Turkey can adapt to ageing population
An old woman is holding her ID card she has taken for the first time in her life in Kocaeli province of Turkey. Turkey’s population is aging, according to data. AA PhotoTurkey’s population, like that of most developing countries, is ageing as a result of increasing life expectancy, urbanization, rising educational levels for women and a decrease in fertility rates, according to recent statistical data analysis.
The figures released last week by the Turkish Statistical Institute show Turkey’s elderly population constituted 7.7 percent of the nation’s total in 2013. The U.N.’s rankings of ageing populations places Turkey 91st, relatively low compared to the top three: Japan with 24.4 percent, Germany with 21.1 percent and Italy with 20.8 percent. “The Turkish Statistical Institute’s recently published data once again verified the fact that Turkish society in the near future would face the problem of an ageing population, as has been witnessed in many countries across the globe,” said Asım Karaömerlioğlu, a professor at the Atatürk Institute of Turkey’s Boğaziçi University.
“As of now, Turkey’s age distribution structure offers windows of opportunities since the dependent population’s ratio to that of the productive is quite low,” Karaömerlioğlu said. “Turkey’s governments in the coming two decades must wisely fulfill the economic benefits in order to prepare the country for the ageing era.”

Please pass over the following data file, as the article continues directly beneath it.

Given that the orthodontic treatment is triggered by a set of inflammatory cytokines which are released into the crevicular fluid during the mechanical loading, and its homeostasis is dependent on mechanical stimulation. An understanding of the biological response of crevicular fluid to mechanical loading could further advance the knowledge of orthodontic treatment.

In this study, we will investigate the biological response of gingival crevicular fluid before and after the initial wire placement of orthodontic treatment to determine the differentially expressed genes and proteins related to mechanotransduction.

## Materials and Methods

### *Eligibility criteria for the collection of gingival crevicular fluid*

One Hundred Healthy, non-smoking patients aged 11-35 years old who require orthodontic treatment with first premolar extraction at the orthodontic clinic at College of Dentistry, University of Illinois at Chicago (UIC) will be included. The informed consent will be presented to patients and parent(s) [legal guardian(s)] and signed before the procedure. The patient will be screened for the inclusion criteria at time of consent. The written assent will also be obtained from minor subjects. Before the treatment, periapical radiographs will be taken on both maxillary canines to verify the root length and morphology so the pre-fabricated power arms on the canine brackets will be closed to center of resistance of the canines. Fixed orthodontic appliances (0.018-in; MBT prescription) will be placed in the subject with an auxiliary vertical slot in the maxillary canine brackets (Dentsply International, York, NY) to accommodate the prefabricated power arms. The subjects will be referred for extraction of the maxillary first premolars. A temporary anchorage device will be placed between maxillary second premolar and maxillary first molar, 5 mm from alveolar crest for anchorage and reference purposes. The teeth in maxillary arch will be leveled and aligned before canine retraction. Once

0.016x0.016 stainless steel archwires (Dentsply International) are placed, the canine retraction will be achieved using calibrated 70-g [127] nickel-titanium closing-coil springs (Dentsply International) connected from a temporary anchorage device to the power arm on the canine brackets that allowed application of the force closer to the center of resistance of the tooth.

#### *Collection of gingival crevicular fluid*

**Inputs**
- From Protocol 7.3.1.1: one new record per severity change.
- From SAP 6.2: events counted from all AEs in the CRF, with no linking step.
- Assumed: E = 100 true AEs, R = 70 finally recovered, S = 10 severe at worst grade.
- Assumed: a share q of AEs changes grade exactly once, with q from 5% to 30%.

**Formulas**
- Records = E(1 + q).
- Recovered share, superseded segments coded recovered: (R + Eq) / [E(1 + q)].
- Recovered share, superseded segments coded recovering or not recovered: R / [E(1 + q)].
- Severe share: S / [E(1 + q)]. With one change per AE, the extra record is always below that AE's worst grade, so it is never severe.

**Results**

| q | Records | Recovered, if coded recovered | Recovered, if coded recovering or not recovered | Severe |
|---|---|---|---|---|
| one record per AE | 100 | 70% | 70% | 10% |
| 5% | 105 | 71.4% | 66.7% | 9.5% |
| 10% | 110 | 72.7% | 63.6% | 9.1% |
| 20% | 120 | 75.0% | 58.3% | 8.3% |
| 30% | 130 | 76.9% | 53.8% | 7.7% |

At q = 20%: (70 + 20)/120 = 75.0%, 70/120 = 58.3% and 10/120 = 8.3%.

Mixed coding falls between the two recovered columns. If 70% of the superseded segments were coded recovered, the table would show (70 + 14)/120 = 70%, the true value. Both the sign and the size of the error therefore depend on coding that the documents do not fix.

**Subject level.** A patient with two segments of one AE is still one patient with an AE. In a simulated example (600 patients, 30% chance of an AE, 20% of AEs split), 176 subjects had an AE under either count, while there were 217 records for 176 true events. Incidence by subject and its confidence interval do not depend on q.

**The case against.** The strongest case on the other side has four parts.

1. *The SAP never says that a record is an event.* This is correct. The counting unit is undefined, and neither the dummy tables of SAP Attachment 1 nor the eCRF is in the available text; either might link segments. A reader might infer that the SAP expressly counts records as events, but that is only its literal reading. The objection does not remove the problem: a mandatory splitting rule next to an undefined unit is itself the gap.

While the growth rate of the total population in Turkey was 1.37 percent in 2013, the rate was almost triple that figure at 3.62 percent for the elderly. “The former emphasis in Turkey about the quantitative requirements of rapidly increasing population should give way to an emphasis on the qualitative restructuring of first the educational and later the economic life.”
He stated that the policies regarding the incorporation of an ageing population in productive enterprises of all sorts should be made a priority. The most important source of income for the elderly was “social transfers” and the number of people benefiting from them is increasing with the population’s age: 74.7 percent received social transfers in 2011 and 76.6 percent in 2012. This amounted to 71.8 percent of elderly men and 86.3 percent of elderly women.
He emphasized that encouraging couples to have more children will be a challenge and would require establishing a more stable and secure economic life. “Especially important is securing the fundamental necessities of the urban population, such as employment and educational opportunities,” he said.